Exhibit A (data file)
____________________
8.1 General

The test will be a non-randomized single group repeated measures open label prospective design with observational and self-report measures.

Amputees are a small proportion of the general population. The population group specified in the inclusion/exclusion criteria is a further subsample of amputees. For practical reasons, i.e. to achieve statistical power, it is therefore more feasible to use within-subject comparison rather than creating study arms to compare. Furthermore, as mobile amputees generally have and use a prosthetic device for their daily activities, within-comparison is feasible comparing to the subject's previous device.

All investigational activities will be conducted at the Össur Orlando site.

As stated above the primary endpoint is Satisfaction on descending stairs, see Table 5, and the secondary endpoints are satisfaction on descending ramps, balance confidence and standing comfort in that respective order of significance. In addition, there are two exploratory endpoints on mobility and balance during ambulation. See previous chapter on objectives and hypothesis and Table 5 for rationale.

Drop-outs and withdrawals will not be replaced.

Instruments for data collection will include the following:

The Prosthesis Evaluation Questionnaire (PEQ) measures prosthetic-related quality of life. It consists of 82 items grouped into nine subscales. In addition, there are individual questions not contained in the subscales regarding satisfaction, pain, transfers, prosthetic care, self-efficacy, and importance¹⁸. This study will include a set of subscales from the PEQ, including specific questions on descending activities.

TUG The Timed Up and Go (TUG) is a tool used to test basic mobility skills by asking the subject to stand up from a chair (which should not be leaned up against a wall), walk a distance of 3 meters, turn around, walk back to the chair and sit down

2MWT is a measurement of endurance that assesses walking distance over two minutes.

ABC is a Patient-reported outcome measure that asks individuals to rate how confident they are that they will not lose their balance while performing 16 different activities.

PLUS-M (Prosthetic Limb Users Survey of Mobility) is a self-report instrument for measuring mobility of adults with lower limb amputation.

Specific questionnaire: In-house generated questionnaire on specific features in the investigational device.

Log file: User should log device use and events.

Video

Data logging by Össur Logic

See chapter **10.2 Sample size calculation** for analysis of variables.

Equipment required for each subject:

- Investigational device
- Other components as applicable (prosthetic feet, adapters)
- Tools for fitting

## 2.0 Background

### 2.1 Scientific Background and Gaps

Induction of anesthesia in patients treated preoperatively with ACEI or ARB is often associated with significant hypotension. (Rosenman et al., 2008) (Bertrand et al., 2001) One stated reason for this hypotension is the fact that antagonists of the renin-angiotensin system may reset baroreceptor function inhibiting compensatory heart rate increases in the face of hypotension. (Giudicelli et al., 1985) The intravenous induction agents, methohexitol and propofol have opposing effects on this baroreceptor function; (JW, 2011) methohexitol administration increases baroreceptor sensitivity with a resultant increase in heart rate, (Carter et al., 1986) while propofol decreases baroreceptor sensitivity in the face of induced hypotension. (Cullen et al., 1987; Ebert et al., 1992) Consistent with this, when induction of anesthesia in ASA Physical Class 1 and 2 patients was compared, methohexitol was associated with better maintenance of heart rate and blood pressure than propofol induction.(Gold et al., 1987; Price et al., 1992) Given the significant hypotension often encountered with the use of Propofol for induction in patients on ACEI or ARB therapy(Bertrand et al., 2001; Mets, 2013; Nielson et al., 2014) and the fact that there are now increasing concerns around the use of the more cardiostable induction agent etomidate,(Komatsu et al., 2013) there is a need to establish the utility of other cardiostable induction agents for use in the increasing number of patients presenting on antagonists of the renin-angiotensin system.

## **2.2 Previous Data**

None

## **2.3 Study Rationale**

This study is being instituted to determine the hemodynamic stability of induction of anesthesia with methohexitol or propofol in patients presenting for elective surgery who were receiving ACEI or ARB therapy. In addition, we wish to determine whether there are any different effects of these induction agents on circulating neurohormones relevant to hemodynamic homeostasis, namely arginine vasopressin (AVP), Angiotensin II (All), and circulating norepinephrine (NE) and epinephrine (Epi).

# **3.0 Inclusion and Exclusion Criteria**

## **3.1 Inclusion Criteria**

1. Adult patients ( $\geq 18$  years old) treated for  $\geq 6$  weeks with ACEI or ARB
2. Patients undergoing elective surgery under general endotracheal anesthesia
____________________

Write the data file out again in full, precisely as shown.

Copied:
8.1 General

The test will be a non-randomized single group repeated measures open label prospective design with observational and self-report measures.

Amputees are a small proportion of the general population. The population group specified in the inclusion/exclusion criteria is a further subsample of amputees. For practical reasons, i.e. to achieve statistical power, it is therefore more feasible to use within-subject comparison rather than creating study arms to compare. Furthermore, as mobile amputees generally have and use a prosthetic device for their daily activities, within-comparison is feasible comparing to the subject's previous device.

All investigational activities will be conducted at the Össur Orlando site.

As stated above the primary endpoint is Satisfaction on descending stairs, see Table 5, and the secondary endpoints are satisfaction on descending ramps, balance confidence and standing comfort in that respective order of significance. In addition, there are two exploratory endpoints on mobility and balance during ambulation. See previous chapter on objectives and hypothesis and Table 5 for rationale.

Drop-outs and withdrawals will not be replaced.

Instruments for data collection will include the following:

The Prosthesis Evaluation Questionnaire (PEQ) measures prosthetic-related quality of life. It consists of 82 items grouped into nine subscales. In addition, there are individual questions not contained in the subscales regarding satisfaction, pain, transfers, prosthetic care, self-efficacy, and importance¹⁸. This study will include a set of subscales from the PEQ, including specific questions on descending activities.

TUG The Timed Up and Go (TUG) is a tool used to test basic mobility skills by asking the subject to stand up from a chair (which should not be leaned up against a wall), walk a distance of 3 meters, turn around, walk back to the chair and sit down

2MWT is a measurement of endurance that assesses walking distance over two minutes.

ABC is a Patient-reported outcome measure that asks individuals to rate how confident they are that they will not lose their balance while performing 16 different activities.

PLUS-M (Prosthetic Limb Users Survey of Mobility) is a self-report instrument for measuring mobility of adults with lower limb amputation.

Specific questionnaire: In-house generated questionnaire on specific features in the investigational device.

Log file: User should log device use and events.

Video

Data logging by Össur Logic

See chapter **10.2 Sample size calculation** for analysis of variables.

Equipment required for each subject:

- Investigational device
- Other components as applicable (prosthetic feet, adapters)
- Tools for fitting

## 2.0 Background

### 2.1 Scientific Background and Gaps

Induction of anesthesia in patients treated preoperatively with ACEI or ARB is often associated with significant hypotension. (Rosenman et al., 2008) (Bertrand et al., 2001) One stated reason for this hypotension is the fact that antagonists of the renin-angiotensin system may reset baroreceptor function inhibiting compensatory heart rate increases in the face of hypotension. (Giudicelli et al., 1985) The intravenous induction agents, methohexitol and propofol have opposing effects on this baroreceptor function; (JW, 2011) methohexitol administration increases baroreceptor sensitivity with a resultant increase in heart rate, (Carter et al., 1986) while propofol decreases baroreceptor sensitivity in the face of induced hypotension. (Cullen et al., 1987; Ebert et al., 1992) Consistent with this, when induction of anesthesia in ASA Physical Class 1 and 2 patients was compared, methohexitol was associated with better maintenance of heart rate and blood pressure than propofol induction.(Gold et al., 1987; Price et al., 1992) Given the significant hypotension often encountered with the use of Propofol for induction in patients on ACEI or ARB therapy(Bertrand et al., 2001; Mets, 2013; Nielson et al., 2014) and the fact that there are now increasing concerns around the use of the more cardiostable induction agent etomidate,(Komatsu et al., 2013) there is a need to establish the utility of other cardiostable induction agents for use in the increasing number of patients presenting on antagonists of the renin-angiotensin system.

## **2.2 Previous Data**

None

## **2.3 Study Rationale**

This study is being instituted to determine the hemodynamic stability of induction of anesthesia with methohexitol or propofol in patients presenting for elective surgery who were receiving ACEI or ARB therapy. In addition, we wish to determine whether there are any different effects of these induction agents on circulating neurohormones relevant to hemodynamic homeostasis, namely arginine vasopressin (AVP), Angiotensin II (All), and circulating norepinephrine (NE) and epinephrine (Epi).

# **3.0 Inclusion and Exclusion Criteria**

## **3.1 Inclusion Criteria**

1. Adult patients ( $\geq 18$  years old) treated for  $\geq 6$  weeks with ACEI or ARB
2. Patients undergoing elective surgery under general endotracheal anesthesia